Will Africa le­galise mar­i­juana or are we just get­ting ‘high’?

Nairobi Law Monthly - - Analysis - LANJI OUKO

Who would have imag­ined, a few years ago, how rapidly the cul­ti­va­tion and use of mar­i­juana would rise across Africa? The US set the ball rolling when it spear­headed the le­gal­i­sa­tion of the herb in a num­ber of states. Over a decade later, African states have grad­u­ally suc­cumbed to the pres­sure and be­gan to ta­ble the pos­si­bil­ity of le­gal­is­ing it as well, not only for medic­i­nal use but eco­nomic ben­e­fits as well.

Ac­cord­ing to the 2009 re­port by United Na­tions Of­fice on Drugs and Crime (UNODC) the “high­est lev­els of cannabis pro­duc­tion in the world take place on the African con­ti­nent.” The UNODC’S “World Drug Re­port 2015” es­ti­mated Africa’s rate of an­nual Mar­i­juana con­sump­tion by peo­ple aged 15-64 at 7.5 per cent, al­most dou­ble the global av­er­age of 3.9pc. Africa’s con­ti­nen­tal rate is third be­hind Ocea­nia at 10.7pc and North Amer­ica at 11.6 per­cent.

UNODC’S “Cannabis in Africa” re­port shows Le­sotho pro­duces 70pc of the Mar­i­juana that en­ters South Africa and is cur­rently the coun­try’s third largest source of in­come. Mozam­bique in 2011 a recorded 900pc in­crease in seized mar­i­juana, com­pared to 2010; it con­tin­ues to grad­u­ally rise. The Nige­rian Na­tional Drug Law En­force­ment Agency re­ported in 2014, that a large num­ber of Nige­rian farm­ers had aban­doned cul­ti­vat­ing food and cash crops to con­cen­trate on mar­i­juana; it ar­rested over 8,000 mar­i­juana farm­ers.

Use­ful cannabis found in mar­i­juana is re­ported to treat ail­ments. The med­i­cal mar­i­juana rev­o­lu­tion dates back to an­cient Egypt, 1550 BCE, where it was used to treat Glau­coma, en­ema and in­flam­ma­tion. Ad­di­tion­ally, in an­cient In­dia it was used to treat in­som­nia, headaches and la­bor pains. The an­cient Greeks used cannabis for tape­worms, nose­bleeds and ear in­fec­tions.

Gov­ern­ments through­out Africa op­pose the leg­is­la­tion of Mar­i­juana be­cause the ap­proach runs counter to pub­lic health ap­proaches of drug pol­icy. Le­gal­is­ing the drug would in­crease its avail­abil­ity, lead­ing to a sig­nif­i­cant strain on our health sys­tems. Over the years, global pro­po­nents of med­i­cal cannabis have used the CBD and THC to treat a num­ber of ill­nesses such as Hepap­ti­tis C, HIV/AIDS, can­cer, Parkin­son’s, arthri­tis, epilepsy, glau­coma and even in­som­nia. Vo­lu­mi­nous re­search con­firms the ben­e­fits of the treat­ment in man­ag­ing pain, nau­sea and vom­it­ing, par­tic­u­larly when caused by chemo­ther­apy in can­cer pa­tients.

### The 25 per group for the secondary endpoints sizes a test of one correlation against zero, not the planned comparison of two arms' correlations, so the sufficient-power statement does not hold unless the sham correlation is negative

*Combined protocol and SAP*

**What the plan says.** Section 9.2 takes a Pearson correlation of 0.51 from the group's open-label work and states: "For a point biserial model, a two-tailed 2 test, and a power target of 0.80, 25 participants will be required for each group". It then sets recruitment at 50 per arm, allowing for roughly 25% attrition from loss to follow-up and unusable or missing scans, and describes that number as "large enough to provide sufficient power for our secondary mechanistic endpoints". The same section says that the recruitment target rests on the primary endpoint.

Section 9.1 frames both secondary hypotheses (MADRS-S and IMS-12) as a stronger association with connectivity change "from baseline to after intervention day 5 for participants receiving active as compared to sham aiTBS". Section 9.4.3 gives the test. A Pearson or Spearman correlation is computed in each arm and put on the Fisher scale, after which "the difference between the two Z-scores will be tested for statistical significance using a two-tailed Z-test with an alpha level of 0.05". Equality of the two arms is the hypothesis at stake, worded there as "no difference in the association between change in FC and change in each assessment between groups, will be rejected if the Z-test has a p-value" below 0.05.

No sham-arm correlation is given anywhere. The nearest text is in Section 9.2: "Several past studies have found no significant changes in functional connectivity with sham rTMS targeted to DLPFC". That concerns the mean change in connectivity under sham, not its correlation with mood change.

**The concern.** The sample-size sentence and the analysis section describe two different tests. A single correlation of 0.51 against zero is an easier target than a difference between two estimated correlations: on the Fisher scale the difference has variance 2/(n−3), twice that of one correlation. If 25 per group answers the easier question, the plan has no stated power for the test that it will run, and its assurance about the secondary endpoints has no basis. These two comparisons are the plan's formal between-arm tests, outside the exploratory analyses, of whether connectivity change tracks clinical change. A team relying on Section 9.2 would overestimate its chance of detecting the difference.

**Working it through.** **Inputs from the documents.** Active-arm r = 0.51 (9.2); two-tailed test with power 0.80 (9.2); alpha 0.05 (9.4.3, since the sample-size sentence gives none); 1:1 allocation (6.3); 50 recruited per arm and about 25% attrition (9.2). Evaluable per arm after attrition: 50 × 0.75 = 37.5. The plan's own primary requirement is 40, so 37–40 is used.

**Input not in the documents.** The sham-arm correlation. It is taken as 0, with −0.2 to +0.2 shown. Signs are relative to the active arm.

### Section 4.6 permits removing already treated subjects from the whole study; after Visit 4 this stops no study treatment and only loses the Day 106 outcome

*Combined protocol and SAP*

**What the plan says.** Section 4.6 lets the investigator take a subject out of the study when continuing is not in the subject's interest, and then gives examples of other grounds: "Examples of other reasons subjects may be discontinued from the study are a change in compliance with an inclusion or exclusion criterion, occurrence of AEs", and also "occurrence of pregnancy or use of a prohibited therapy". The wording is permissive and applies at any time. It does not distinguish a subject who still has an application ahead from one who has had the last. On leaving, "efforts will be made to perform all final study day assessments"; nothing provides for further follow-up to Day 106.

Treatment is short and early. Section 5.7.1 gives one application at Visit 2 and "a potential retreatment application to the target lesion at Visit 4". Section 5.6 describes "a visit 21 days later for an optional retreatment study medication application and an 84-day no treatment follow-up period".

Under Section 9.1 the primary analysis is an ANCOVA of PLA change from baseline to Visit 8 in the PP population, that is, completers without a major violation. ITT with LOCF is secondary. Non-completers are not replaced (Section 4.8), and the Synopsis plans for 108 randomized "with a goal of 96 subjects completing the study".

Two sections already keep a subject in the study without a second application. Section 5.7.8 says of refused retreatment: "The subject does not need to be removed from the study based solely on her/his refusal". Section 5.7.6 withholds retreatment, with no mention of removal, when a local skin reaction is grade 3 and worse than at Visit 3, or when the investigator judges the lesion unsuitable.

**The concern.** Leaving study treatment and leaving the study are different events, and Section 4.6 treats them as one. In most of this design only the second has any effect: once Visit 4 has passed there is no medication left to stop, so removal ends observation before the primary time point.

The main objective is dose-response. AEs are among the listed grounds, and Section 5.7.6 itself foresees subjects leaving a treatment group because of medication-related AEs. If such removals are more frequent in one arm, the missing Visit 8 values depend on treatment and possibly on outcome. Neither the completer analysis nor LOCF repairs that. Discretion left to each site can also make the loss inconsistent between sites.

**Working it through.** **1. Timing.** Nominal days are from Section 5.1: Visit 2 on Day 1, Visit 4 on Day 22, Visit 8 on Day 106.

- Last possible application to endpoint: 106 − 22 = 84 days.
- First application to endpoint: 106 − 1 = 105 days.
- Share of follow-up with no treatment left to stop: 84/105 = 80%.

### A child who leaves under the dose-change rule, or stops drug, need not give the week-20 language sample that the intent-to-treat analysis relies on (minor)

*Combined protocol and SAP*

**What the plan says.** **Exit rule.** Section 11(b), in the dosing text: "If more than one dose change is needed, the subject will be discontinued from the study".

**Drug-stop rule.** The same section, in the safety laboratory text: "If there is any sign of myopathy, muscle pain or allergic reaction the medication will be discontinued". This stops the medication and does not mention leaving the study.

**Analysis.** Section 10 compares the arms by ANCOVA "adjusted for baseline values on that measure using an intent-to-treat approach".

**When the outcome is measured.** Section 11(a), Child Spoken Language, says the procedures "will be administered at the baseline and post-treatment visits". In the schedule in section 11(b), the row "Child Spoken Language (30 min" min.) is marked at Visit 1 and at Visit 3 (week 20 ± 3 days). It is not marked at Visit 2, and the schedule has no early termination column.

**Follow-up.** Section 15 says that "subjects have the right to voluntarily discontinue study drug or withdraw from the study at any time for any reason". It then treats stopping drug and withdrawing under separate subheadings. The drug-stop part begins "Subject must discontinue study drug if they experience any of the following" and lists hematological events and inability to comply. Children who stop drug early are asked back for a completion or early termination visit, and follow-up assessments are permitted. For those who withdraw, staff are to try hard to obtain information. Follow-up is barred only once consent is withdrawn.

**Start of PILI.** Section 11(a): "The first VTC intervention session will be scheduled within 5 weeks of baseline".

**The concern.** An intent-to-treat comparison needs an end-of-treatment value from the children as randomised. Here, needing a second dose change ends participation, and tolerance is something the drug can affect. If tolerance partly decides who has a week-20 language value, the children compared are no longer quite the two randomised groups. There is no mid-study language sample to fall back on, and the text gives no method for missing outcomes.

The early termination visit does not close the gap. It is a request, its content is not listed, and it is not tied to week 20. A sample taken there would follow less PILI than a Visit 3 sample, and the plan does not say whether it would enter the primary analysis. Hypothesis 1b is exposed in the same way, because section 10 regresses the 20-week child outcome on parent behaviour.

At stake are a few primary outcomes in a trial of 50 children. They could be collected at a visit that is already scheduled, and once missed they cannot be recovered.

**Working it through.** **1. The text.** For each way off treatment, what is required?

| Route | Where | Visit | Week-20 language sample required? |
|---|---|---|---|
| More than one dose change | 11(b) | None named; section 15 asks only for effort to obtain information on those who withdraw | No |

How­ever, de­spite all the ad­van­tages of smok­ing mar­i­juana, the fact re­mains that it is ad­dic­tive, causes res­pi­ra­tory dis­eases, cog­ni­tive im­pair­ment, di­min­ishes mo­ti­va­tion, causes anx­i­ety dis­or­ders, can­cer of the lungs and mouth and it can bring schizophre­nia to those pre­dis­posed to it.

What then would it take for a govern­ment to le­gal­ize the medic­i­nal Mar­i­juana? Doc­u­mented proof ? Clin­i­cal tri­als of large pa­tient pop­u­la­tions? Ques­tions would rise on the dosage in­for­ma­tion. How about the long-term im­pacts on pa­tients? Prac­tice guide­lines? Does our econ­omy have th­ese re­sources?

The Med­i­cal In­no­va­tion Bill 2014, a bill to le­galise Cannabis in South Africa for med­i­cal, eco­nomic and in­dus­trial pur­poses, was tabled in Par­lia­ment. The Bill was sub­mit­ted by Mario Ori­ani-am­brosini, a mem­ber of the South African Par­lia­ment from the Inkatha Free­dom Party; he later passed on. The Bill in­tended to seek pro­vi­sion for in­no­va­tions in med­i­cal treat­ments by le­gal­is­ing the use of mar­i­juana for med­i­cal, eco­nomic and in­dus­trial pur­poses. The MP, had been di­ag­nosed with stage four, in­op­er­a­ble lung can­cer.

The Demo­cratic Al­liance party sup­ported the med­i­cal-only bill, but the health min­is­ter, in his op­po­si­tion, said “the cur­rent bill is over-reach­ing. Leave emo­tion aside and con­sider the bill ra­tio­nally.”

The South African Med­i­cal Re­search Coun­cil also weighed in on the bill, say­ing that “the is­sue of med­i­cal cannabis should be sep­a­rated from le­gal­i­sa­tion of cannabis.”

Just like the political ef­fects of politi­cians tabling de­bates on abor­tion or same-sex mar­riage, the le­gal­i­sa­tion of mar­i­juana is a sen­si­tive topic. African politi­cians are un­will­ing to go whole hog when it comes to the de­bate of le­gal­is­ing mar­i­juana while oth­ers choose to be the more vo­cal pro­po­nents of le­gal­is­ing it for med­i­cal uses. In or­der to en­sure political sup­port, a few go fur­ther to dis­cuss broadly the need for drug pol­icy re­form and how it would im­prove seller ac­count­abil­ity.